My blog this month deals with what I believe is a complex question that requires deft consideration of the demands of multiple stakeholders and the careful weighing of legal and ethical issues. I am speaking of the question of how does a public sector jurisdiction make decisions regarding the posting of scores both during and after the completion of an assessment or selection project.
As human resource and assessment professionals, we have to resolve the conflict between the equally important values of transparency of feedback to test takers, the privacy rights and expectations of confidentiality held by job or promotional candidates, and the public’s right to know, along with the media’s right to information. Deciding how and what type of information to post can seem like a judgment worthy of Solomon, as the human resource professional must reconcile:
- the public’s right to information, including possible public record laws;
- the candidate’s desire for feedback and test score information; and
- the right of the candidate to privacy and the candidate’s expectation that their scores will be handled in a confidential and sensitive manner.
In my opinion, one of the complicating factors is that the release and posting of test score information has to consider many factors beyond simple psychometric and assessment issues. Some of the factors that must be considered or questions which need to be asked and answered include:
- Are there federal or state laws that govern the release of public sector employment test information, as well as public records in general?
- Are there local Civil Service regulations or rules?
- Does the union contract specify how test results will be issued?
- Are there past, relevant court decisions?
- How have we done it in the past? What are the existing precedents?
- What precedent, if any, do we want to create for future tests?
My own experience has been that every jurisdiction tends to make decisions regarding the posting of and release of a candidates test and score information differently, even within a specific geographic area such as Northeast Ohio. I know of some cities that post in public all the test score information for each candidate, while similar nearby cities post only the final rankings of the test takers.
If at this point you are starting to mumble to yourself, “I fear that Doverspike is not going to give us a simple answer in this blog,” you are correct. However, I am going to share with you some data from a survey conducted by IPMA-HR Assessment Services.
The Distributing Test Scores Survey
The survey was completed in November of 2013. There were 9 questions and a little over 100 respondents. I will present the question and let you try to first guess the response percentages; so please do not cheat ahead, read the bolded test question and offer your own estimates of the results. I will offer my own guess or what I would expect in terms of a response. Then I will provide the response percentages and offer additional commentary. If you can think of better rationales for the response distributions than I can, please feel free to share those with me by email.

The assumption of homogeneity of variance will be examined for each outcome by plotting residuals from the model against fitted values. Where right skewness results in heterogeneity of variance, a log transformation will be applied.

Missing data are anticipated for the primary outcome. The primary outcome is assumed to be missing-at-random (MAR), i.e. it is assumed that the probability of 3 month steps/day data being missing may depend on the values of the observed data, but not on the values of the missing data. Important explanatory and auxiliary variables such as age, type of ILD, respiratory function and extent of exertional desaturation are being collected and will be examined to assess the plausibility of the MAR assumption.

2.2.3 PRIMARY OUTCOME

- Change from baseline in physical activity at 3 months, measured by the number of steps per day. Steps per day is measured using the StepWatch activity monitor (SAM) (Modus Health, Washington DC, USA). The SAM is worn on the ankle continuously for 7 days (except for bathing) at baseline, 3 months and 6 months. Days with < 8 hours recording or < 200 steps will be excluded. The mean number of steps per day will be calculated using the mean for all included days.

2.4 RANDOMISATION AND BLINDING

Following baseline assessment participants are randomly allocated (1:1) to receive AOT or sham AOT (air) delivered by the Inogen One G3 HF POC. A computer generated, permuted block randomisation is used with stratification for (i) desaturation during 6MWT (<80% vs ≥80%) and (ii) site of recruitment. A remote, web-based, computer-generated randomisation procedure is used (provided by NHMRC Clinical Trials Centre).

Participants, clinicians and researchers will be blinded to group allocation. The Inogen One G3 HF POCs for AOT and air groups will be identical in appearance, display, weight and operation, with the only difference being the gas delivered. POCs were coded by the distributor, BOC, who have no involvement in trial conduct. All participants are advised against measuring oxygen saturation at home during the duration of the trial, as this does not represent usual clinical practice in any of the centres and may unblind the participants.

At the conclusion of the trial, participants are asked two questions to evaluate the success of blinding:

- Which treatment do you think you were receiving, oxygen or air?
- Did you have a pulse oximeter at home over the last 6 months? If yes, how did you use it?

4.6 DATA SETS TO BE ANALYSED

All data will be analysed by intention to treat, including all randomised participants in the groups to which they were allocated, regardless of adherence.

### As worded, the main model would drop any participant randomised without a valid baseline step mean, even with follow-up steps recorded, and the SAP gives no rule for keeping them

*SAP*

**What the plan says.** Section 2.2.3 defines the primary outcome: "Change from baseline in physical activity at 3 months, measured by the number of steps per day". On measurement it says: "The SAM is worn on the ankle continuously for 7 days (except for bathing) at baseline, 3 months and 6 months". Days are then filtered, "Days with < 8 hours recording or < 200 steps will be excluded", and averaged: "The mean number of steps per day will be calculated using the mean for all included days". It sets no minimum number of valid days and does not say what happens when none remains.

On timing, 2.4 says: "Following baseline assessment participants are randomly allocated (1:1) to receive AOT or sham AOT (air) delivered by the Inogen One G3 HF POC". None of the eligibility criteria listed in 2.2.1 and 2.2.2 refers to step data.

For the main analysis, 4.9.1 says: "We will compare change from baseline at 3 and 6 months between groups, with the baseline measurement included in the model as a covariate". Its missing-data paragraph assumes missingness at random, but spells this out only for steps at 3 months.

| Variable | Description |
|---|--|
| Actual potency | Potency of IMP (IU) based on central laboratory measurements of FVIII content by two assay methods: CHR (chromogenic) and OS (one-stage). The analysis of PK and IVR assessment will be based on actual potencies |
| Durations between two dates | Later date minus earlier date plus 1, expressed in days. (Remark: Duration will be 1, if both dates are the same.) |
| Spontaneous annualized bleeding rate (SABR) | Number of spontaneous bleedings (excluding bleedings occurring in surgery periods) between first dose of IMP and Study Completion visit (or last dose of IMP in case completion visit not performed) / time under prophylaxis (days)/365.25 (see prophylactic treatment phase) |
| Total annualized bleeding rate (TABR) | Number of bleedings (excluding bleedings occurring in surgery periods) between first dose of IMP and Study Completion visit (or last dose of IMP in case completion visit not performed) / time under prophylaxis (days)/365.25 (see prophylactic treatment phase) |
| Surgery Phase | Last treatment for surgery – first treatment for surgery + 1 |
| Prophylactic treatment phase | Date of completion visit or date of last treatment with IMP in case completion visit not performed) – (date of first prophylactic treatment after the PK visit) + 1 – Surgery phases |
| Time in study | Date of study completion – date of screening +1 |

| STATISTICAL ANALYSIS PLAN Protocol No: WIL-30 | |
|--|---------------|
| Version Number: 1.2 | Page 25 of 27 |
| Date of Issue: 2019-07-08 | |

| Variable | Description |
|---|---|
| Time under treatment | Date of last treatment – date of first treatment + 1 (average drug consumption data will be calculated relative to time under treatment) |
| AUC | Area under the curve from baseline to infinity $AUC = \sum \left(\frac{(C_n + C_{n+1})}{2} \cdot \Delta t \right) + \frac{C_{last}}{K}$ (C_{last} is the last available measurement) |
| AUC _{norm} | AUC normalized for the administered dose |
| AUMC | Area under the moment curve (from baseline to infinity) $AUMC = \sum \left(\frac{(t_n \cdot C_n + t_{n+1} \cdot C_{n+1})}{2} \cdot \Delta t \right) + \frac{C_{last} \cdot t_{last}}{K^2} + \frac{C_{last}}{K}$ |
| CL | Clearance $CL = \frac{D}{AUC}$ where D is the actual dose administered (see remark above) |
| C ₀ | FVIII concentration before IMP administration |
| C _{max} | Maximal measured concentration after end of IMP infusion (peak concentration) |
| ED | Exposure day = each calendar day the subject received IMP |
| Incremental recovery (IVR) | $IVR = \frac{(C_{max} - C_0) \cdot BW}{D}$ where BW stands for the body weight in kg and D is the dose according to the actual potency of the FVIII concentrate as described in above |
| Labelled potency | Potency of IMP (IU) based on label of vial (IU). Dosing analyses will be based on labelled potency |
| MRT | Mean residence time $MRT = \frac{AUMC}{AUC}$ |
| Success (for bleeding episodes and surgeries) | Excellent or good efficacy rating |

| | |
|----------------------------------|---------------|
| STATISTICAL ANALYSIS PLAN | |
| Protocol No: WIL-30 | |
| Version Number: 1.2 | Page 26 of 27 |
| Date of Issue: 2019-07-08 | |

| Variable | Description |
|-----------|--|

Hopefully, we can all learn from the shared experiences of others; except, from my perspective, one of the most revealing features of the survey was the inconsistency between responses to seemingly related or overlapping questions. Still, I believe the contradictory nature of the responses can help to inform our discussion and I will try to offer some clarifying comments.
To recap, this month’s blog will deal with a question that is frequently directed to IPMA-HR Assessment staff concerning “How and what type of information or feedback should be presented on test scores or results.”
- Does your agency include information on test scoring procedures in the announcement for the job?
I will be honest and state that I would have expected most agencies to say yes – or at least somewhere around 75%. What was your guess? Well, the actual distribution was 36% “Yes” and 64% “No.” So, most agencies do not provide information on test scoring. Perhaps, I was wrong because of the interpretation of “test scoring.” Perhaps, it was because the respondents used a narrow interpretation of the term “announcement,” and instead publicize such information in packets handed out after the application process. In any case, I was surprised by this initial result, as I would think at least general information on the test scoring would be contained in the job posting or announcement.